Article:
This year’s Australian Engineering Conference looks to the future

Hanson Robotics’ Sophia the Humanoid Robot, will appear at the 2018 Australian Engineering Conference. She speakers here at the Web Summit 2017, Lisbon. Photo by Stephen McCarthy.

Futurists, philosophers, and the inventor of the office scanner take the lead at this year’s gathering of Australian engineers.

This year’s Australian Engineering Conference responds to our growing preoccupation with new technologies and artificial intelligence. The conference theme is ‘The New Frontier: AI, Robotics and the Future of Engineering’, evoking images of warp drive, transponders, and the cult science fiction television show Star Trek, set in a technologically advanced, space-faring society. While this philosophical, futurist outlook should introduce some new ideas, it doesn’t mean there won’t be trade-focused discussions, and site-visits on key Sydney engineering works.

Perhaps we can attribute new interest in space exploration to Elon Musk’s Spacex project.

Breaking out of the usual conference model of speakers and panels in one location, the conference has organised site-visits to twelve projects that are exceptional in their field of engineering. The list includes urban regeneration in Barangaroo, Sydney, renovating heritage sites at the Sydney Opera House, extending Sydney’s light rail or visiting the Canberra military-class assault ship. Sessions are expected to offer a rare look behind the scenes through tours and speakers by the projects’ Head Engineers, Directors and CEOs.
Of the keynote speakers, most will address the impact of advanced technologies on the industry. What will happen to infrastructure design and our structural engineers once artificial intelligence (AI) graduates to a higher level of analysis and capability than human intelligence? This question is posed by one of the keynote speakers, Arup’s Tim Chapman, as a way to understand how an industry leader is preparing to work with advanced technologies. Importantly, the session highlights that AI is not an alternative to human labour, but an enhancement on our capabilities.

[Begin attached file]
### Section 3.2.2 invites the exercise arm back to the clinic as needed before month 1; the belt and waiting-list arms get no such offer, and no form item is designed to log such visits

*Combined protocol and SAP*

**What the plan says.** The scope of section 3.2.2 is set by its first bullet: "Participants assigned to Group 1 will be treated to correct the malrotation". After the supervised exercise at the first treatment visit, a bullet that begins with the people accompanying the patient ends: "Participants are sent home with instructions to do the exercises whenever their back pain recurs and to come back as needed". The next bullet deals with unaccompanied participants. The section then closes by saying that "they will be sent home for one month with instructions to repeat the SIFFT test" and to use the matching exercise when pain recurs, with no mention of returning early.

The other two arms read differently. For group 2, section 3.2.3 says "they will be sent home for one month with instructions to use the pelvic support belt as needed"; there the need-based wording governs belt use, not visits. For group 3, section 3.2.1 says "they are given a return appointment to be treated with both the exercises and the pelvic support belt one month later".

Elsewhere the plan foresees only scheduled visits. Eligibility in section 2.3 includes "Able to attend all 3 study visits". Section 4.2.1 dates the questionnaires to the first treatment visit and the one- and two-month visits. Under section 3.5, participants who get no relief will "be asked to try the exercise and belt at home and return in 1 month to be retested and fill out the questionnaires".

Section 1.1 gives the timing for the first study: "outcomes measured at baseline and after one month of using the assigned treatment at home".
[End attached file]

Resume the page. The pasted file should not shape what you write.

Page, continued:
Ray Kurzweil. Photo by JD Lasica.

A high point is sure to be the keynote speech by Ray Kurzweil - futurist, inventor, author and Director of Engineering at Google (USA) who will appear via video link. Kurzweil was the principal inventor of everyday software, including the office flat-bed scanner and the first ever voice-to-text recognition. Kurzweil will address the question whether robots or humans will be in charge of the future. Kurzweil believes artificial intelligence will supersede human intelligence by 2045 and so surely will have an interesting answer.

‘The Singularity’ is the point where artificial intelligence will overtake human intelligence. Not everyone agrees with Kurzweil that it is an exciting point. Image by Gerd Leonhard.

The afternoon sessions present the most hypothetical and experimental of engineering discussions, particularly the panel is hosted by Geoffrey Robertson QC, who also hosts the television series “Hypothetical”, and features the diverse viewpoints of Sophia, the Humanoid Robot, Dr Catherine Ball - scientist, innovator and diversity champion, digital philosopher Jonar Nader and The Rev. Simon Hansford, Moderator of the NSW & ACT Synod, Uniting Church Australia.
This year’s Australian Engineering Conference is a bold step into the future but while, after attending, we might believe we are not far off advanced technology and space exploration, we aren’t quite at a Star Trek future where everyone is equal and money no longer exists. Conference tickets absolutely cost money and the line-up doesn’t achieve gender parity, with only seven out of the twenty-seven speakers being female (Sophia the Humanoid Robot included).
The Australian Engineering Conference runs from 17-19th of September, 2018. Register here.

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